# Is the length of the arm r in a polar coordinate a function of the angle?

Leo Liu
My textbook says ##\vec r (\theta) = r \hat r (\theta)##, where ##\hat r (\theta)## is the terminal arm (a position vector in some sense). It can be seen that both ##\vec r (\theta)## and ##\hat r (\theta) ## are function of ##\theta##; whereas, the length of the vector ##r## is not. I understand that the unit vector r is a function of the angle because the direction of the arm is changing. However, I would like to know why the authors did not mention whether ##r## is a function of ##\theta##. Thank you in advance :). Last edited:

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##r## is to ##\theta## what ##x## is to ##y## in a cartesian coordinate system. They are independent coordinates. They can be related only if you try to describe a curve, for example the curve of a spiral ##r=a\theta##

However the unit vectors ##\hat r,\hat\theta## depend on ##\theta## while in a cartesian coordinate system the unit vectors ##\hat x,\hat y,\hat z## are constant and independent of the coordinates ##x,y,z##. This crucial subtlety is the cause of many errors by students when working with polar coordinates.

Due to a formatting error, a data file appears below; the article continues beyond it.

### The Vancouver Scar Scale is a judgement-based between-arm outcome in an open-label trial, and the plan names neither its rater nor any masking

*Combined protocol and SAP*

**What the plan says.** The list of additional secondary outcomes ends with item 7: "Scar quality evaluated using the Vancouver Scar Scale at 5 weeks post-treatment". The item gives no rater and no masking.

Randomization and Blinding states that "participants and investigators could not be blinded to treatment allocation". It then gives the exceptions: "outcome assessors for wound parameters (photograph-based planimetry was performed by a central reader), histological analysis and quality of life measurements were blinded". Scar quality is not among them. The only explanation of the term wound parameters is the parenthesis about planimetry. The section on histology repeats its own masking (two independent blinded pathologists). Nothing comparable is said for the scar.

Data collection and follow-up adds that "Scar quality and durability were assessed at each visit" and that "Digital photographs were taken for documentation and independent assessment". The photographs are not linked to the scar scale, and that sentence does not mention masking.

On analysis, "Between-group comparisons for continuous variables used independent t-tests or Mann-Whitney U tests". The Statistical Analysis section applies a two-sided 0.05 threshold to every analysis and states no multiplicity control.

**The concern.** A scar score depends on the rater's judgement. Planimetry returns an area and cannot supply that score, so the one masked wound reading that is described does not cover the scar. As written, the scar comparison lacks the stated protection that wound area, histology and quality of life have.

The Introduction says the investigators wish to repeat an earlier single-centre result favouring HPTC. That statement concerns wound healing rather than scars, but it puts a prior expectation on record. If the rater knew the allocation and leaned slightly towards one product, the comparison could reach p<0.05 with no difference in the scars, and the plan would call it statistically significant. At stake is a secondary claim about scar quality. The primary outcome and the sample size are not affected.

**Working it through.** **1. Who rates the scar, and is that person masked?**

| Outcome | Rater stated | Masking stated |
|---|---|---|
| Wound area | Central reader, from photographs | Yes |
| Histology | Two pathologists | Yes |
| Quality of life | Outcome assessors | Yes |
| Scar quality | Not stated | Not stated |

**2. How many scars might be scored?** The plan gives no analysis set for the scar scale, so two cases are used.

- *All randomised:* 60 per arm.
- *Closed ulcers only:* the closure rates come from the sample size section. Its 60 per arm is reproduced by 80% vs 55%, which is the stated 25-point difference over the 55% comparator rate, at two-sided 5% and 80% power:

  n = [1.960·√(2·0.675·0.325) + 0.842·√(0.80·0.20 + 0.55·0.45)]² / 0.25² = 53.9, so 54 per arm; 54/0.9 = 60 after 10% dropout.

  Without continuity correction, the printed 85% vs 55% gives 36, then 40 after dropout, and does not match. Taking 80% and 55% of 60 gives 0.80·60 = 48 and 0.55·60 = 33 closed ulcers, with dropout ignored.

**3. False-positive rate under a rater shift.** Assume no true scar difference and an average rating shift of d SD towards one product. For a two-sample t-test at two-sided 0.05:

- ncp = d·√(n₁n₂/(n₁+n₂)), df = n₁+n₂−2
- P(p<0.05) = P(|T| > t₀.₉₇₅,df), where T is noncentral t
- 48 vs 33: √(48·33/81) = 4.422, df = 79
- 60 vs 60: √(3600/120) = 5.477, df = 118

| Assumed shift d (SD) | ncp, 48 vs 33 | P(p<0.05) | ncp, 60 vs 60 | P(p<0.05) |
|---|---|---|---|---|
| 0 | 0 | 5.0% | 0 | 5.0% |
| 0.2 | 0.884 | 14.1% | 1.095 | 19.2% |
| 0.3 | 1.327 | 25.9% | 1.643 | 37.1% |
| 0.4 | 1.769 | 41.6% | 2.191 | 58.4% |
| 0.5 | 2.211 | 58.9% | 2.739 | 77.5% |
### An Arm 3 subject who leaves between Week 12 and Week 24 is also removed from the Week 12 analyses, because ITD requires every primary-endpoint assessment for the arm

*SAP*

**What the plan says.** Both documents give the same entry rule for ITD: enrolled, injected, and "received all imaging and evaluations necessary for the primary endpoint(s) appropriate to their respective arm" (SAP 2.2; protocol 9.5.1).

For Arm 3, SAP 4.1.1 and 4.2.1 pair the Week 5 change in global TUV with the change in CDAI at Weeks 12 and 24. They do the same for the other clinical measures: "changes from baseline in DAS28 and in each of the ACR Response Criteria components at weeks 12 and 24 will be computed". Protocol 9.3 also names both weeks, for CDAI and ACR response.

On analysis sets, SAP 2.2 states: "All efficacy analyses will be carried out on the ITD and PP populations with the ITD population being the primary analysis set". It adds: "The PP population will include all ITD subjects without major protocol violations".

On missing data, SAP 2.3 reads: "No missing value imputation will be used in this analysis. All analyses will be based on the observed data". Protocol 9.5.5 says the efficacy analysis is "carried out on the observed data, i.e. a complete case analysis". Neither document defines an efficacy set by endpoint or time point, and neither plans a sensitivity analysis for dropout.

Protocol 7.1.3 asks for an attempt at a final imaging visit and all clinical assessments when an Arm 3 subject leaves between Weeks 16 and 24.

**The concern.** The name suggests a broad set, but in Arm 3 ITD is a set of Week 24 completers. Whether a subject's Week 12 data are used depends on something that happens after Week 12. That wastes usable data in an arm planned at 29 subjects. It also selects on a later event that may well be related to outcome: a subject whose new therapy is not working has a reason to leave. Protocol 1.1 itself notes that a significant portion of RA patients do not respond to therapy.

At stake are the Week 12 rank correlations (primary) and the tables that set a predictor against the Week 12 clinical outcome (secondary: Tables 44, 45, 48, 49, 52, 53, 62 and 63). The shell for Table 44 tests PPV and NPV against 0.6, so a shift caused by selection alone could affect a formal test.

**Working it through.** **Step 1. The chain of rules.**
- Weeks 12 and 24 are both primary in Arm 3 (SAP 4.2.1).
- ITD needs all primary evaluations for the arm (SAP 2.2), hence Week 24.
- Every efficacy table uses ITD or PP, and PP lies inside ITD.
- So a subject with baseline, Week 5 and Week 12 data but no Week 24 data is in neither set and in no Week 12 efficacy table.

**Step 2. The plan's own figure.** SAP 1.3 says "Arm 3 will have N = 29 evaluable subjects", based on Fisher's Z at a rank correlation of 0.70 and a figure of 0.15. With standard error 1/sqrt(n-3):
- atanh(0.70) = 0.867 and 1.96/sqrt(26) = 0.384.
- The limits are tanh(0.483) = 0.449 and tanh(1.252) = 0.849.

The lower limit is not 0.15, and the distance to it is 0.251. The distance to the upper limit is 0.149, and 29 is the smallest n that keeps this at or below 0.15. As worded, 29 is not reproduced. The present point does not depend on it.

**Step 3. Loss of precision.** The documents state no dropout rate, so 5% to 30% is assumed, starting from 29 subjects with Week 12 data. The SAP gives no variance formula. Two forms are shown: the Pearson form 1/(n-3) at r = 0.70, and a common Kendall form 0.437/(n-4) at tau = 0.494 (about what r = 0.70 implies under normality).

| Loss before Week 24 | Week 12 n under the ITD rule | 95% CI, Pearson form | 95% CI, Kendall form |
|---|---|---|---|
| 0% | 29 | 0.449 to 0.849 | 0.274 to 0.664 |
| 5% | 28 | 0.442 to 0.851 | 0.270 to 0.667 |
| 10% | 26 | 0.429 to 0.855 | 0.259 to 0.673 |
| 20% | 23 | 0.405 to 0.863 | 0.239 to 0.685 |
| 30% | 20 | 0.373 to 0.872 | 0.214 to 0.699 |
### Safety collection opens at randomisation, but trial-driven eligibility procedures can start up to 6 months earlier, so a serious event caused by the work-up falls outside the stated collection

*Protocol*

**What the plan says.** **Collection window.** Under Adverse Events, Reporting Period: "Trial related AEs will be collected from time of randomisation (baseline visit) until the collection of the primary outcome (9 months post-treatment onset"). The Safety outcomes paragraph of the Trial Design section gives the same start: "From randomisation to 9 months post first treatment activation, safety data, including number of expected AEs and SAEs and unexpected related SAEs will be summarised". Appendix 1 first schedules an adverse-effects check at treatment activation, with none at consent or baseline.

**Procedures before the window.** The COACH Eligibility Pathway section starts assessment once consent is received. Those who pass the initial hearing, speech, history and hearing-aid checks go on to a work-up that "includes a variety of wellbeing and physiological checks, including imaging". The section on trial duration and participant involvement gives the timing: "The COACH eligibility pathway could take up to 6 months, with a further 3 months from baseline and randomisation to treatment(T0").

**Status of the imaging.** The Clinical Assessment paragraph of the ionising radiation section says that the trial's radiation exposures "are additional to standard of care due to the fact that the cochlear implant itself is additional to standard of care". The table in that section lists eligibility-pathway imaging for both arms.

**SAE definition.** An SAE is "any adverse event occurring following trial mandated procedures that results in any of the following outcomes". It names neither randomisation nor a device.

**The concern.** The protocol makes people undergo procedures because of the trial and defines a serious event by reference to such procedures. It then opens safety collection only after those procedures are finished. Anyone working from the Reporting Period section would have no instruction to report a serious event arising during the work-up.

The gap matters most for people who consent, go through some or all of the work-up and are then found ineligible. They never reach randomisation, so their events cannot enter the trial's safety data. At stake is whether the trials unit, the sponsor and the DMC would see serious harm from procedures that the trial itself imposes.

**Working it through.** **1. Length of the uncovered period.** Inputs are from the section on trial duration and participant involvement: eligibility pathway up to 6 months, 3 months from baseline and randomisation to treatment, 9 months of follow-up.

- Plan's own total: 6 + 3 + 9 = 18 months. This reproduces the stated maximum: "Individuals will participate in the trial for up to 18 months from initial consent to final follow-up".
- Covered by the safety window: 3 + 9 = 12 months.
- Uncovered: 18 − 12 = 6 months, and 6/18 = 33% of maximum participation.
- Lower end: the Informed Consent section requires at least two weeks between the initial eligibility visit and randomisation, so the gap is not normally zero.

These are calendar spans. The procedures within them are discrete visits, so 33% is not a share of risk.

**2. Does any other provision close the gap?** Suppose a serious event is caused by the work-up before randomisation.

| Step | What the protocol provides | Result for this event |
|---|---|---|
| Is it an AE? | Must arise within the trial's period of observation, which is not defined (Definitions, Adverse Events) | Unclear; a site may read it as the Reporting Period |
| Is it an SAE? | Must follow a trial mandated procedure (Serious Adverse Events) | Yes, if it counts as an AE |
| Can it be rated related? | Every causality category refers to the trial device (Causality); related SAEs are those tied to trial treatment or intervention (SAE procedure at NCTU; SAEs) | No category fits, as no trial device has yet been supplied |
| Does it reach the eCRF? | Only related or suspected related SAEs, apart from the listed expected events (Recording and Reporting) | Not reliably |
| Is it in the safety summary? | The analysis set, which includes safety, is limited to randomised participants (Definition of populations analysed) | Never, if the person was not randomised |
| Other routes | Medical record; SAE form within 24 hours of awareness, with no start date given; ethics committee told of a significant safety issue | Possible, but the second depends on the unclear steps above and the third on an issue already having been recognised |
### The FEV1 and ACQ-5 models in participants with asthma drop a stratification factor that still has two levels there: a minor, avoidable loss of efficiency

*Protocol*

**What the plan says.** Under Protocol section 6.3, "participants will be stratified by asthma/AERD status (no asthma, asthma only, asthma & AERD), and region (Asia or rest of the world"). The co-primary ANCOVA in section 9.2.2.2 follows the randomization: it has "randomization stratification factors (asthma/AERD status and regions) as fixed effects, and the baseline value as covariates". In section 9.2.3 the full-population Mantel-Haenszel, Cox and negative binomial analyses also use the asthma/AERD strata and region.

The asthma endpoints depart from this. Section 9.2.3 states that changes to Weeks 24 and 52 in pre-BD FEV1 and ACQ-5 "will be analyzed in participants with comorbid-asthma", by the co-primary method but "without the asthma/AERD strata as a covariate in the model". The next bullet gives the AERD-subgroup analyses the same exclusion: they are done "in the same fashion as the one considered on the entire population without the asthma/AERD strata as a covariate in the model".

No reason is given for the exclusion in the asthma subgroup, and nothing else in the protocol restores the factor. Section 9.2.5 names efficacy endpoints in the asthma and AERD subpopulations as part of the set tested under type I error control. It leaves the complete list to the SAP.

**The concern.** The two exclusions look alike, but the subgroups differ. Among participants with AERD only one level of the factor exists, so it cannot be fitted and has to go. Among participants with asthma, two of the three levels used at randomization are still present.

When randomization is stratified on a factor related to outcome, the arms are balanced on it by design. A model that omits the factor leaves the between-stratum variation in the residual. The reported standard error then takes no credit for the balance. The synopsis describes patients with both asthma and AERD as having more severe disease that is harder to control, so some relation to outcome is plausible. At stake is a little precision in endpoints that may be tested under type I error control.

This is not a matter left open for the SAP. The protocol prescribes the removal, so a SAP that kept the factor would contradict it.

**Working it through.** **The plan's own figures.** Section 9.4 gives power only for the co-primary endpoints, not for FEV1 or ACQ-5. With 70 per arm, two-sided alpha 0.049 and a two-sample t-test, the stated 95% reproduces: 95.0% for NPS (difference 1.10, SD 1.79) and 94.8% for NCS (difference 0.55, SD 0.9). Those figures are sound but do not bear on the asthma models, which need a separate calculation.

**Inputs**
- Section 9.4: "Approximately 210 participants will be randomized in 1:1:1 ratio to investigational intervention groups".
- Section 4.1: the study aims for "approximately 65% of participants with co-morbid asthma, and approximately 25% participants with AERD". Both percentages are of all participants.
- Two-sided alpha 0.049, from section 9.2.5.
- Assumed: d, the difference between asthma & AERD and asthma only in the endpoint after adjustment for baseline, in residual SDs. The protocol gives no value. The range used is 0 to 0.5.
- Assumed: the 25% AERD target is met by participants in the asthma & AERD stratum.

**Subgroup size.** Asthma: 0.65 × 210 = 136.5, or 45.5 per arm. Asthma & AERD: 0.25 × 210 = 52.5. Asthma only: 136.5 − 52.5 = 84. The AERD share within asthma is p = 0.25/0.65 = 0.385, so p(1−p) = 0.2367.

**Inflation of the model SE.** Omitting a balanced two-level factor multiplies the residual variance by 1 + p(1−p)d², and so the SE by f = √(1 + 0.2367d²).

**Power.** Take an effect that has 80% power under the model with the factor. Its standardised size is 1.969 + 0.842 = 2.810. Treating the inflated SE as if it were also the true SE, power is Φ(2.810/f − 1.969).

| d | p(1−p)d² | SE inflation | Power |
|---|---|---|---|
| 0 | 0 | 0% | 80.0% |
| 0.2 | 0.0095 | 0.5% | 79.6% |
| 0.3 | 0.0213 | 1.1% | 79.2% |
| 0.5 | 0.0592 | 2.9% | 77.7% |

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• • etotheipi, Leo Liu and vanhees71
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However, I would like to know why the authors did not mention whether ##r## is a function of ##\theta##. Thank you in advance :).
Does ##r##, the distance from the origin, change if you change only ##\theta##?

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You must be careful about what the different variables and symbols mean in the diagram. ##r## is not a vector. In the diagram, ##r## is the numerical distance between the origin and the point at the end of the vector ##\vec r##. ##\hat r(\theta)## is the unit vector in the direction at angle ##\theta##.

• vanhees71
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My textbook says ##\vec r (\theta) = r \hat r (\theta)##,

This is slightly inconsistent. ##\vec r## is a function of ##r## as well as ##\theta##:
$$\vec r (r, \theta) = r \hat r (\theta)$$
Compare this with Cartesian coordinates:
$$\vec r (x, y) = x \hat x + y \hat y$$

• Leo Liu
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However, I would like to know why the authors did not mention whether ##r## is a function of ##\theta##. Thank you in advance :).
View attachment 266039
It is hard to say what is a function of what. The diagram shows one possibility is the radius line, where ##\theta## is constant and yet ##r## varies. In that case, ##r## is not a function of ##\theta##. The notation of the equation ##\vec r (\theta) = r\hat r (\theta)## implies that, in the example of this equation, ##r## is a constant and is not a function of ##\theta##. Since ##r## is a constant, the vector ##\vec r (\theta) ## does not need to be considered a function of ##r##.

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• Leo Liu
Leo Liu